The 2004 election has receded in our memories under the weight of countless other events of the past year. But the lessons of what happened in Ohio and elsewhere should always be a point of debate in this country as they cut directly to our very basic right as citizens: the right to hold our leaders accountable with our vote.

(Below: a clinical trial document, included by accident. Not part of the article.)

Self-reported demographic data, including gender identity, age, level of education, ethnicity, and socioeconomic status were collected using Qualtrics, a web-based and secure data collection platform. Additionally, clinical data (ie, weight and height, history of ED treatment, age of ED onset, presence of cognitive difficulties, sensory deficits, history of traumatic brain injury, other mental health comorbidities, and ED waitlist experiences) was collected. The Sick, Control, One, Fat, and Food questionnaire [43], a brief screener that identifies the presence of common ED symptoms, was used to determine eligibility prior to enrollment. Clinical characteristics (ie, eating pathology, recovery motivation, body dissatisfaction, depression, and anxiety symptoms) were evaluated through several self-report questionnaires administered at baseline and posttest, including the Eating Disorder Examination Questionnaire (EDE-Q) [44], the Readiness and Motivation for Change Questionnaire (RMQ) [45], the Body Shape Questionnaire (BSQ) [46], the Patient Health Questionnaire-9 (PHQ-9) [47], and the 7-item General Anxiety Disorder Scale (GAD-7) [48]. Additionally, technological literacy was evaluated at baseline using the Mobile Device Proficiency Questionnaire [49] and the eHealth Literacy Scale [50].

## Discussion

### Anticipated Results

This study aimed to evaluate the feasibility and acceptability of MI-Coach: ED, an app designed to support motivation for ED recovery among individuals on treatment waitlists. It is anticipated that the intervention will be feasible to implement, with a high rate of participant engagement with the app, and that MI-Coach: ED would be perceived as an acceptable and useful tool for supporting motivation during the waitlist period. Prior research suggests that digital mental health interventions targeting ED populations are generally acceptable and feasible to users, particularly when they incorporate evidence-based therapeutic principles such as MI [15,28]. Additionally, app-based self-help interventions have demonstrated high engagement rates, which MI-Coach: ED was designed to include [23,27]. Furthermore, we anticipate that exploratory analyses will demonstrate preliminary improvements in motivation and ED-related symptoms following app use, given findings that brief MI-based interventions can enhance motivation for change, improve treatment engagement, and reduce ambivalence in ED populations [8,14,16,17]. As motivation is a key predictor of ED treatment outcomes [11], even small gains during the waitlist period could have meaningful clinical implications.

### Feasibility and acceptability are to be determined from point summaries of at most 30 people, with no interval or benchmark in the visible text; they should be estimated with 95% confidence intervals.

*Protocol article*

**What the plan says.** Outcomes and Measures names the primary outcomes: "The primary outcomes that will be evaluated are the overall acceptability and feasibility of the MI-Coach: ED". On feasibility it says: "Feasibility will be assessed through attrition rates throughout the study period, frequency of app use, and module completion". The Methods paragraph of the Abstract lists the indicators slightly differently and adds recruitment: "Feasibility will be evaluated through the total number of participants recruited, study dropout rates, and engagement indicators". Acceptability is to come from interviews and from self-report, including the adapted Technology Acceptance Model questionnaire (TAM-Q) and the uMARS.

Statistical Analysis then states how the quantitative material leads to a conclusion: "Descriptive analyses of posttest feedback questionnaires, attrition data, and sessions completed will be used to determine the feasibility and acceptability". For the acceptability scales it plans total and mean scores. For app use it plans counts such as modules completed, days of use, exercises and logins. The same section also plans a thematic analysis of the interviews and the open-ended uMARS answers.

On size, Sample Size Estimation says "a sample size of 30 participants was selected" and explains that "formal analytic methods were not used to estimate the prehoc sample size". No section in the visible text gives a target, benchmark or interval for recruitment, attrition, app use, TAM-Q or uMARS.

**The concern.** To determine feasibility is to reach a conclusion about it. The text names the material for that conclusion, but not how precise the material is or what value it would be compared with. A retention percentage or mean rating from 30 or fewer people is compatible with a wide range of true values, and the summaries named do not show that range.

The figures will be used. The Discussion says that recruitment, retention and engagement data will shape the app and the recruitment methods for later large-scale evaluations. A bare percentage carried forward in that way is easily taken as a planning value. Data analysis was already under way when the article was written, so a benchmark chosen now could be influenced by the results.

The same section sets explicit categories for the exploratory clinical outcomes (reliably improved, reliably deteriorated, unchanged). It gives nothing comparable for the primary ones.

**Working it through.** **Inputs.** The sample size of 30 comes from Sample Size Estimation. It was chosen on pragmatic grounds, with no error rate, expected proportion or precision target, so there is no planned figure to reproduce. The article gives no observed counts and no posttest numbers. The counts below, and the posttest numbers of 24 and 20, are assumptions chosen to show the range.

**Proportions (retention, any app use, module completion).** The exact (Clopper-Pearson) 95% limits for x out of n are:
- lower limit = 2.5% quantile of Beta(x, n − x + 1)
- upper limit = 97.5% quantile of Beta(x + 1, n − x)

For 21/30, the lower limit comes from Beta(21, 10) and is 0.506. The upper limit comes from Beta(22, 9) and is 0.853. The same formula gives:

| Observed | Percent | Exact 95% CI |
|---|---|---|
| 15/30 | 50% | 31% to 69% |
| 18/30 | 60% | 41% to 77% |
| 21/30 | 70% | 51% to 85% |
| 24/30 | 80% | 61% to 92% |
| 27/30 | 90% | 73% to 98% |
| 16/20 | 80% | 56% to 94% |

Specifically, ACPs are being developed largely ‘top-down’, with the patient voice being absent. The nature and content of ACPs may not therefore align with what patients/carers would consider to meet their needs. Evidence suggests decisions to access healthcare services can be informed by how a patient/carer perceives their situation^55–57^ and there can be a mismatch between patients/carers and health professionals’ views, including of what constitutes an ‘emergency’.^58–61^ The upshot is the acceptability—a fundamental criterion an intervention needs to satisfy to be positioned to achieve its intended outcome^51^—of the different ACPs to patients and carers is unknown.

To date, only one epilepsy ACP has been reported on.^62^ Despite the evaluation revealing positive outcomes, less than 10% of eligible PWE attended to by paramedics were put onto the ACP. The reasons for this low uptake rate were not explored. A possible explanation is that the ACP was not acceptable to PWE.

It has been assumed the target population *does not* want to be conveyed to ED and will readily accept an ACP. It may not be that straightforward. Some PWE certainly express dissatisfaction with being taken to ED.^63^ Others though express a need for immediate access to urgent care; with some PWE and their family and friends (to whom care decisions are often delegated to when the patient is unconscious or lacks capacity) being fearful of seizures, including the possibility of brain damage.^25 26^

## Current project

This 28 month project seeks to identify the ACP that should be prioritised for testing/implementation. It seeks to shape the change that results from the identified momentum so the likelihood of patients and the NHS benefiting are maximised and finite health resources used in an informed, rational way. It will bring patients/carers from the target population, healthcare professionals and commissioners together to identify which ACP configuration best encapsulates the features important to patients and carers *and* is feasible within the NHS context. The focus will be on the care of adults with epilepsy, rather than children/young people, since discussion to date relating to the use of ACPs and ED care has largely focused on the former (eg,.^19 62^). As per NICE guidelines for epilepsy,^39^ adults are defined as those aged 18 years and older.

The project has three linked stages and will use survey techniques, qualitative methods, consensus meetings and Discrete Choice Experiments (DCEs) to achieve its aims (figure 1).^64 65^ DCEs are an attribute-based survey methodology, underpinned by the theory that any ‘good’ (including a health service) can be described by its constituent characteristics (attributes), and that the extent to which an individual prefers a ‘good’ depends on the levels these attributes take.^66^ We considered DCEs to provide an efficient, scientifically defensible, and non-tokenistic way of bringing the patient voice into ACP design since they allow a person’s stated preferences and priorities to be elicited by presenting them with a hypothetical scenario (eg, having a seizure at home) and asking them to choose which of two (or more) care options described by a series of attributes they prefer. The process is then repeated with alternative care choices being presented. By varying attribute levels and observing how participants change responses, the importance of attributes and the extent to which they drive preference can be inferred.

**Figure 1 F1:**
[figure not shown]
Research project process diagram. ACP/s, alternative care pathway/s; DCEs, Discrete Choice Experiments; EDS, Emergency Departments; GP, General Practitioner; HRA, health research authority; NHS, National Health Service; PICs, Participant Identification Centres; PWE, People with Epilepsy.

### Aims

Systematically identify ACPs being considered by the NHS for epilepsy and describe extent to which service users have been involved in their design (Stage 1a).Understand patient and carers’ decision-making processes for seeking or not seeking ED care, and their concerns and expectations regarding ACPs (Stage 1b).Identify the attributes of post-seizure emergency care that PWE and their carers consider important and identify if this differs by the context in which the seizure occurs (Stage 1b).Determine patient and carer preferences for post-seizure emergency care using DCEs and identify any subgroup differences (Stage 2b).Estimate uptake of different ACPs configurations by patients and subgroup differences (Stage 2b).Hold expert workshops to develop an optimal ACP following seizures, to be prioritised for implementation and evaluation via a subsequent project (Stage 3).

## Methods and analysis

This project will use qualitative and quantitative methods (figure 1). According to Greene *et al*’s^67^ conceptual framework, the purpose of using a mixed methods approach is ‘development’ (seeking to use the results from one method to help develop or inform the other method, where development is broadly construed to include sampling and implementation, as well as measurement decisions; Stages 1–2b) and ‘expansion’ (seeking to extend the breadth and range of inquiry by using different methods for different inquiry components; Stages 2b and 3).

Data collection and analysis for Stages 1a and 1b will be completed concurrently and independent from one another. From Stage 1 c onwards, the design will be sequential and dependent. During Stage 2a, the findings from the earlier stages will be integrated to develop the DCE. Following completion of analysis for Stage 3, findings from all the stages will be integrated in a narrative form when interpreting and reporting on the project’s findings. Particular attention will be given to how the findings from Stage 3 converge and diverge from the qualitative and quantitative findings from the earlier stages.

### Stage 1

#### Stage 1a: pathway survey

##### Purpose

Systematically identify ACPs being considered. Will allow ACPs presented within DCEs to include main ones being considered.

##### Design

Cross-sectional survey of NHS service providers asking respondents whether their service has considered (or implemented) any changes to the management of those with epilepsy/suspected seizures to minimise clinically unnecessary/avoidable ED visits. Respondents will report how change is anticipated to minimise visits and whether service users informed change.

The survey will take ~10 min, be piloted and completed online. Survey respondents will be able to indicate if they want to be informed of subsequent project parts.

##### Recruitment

The highly questionable results of 2004’s presidential election felt all too familiar, harking back to the 2002 midterm and, of course, the 2000 election debacle. The outcome in all three instances swayed heavily in the favor of Republicans, yet the call for fair and transparent elections shouldn’t be a partisan issue. Speaking for myself, I don’t care whether the results favored Republicans or Democrats or Greens or Libertarians. If there appears to be election theft occurring, be it via electronic voting machines without paper trails or via back-room deals with Supreme Court justices, it’s a subversion of our rights and our Constitution and the leaders elected via these illegal processes are illegitimate.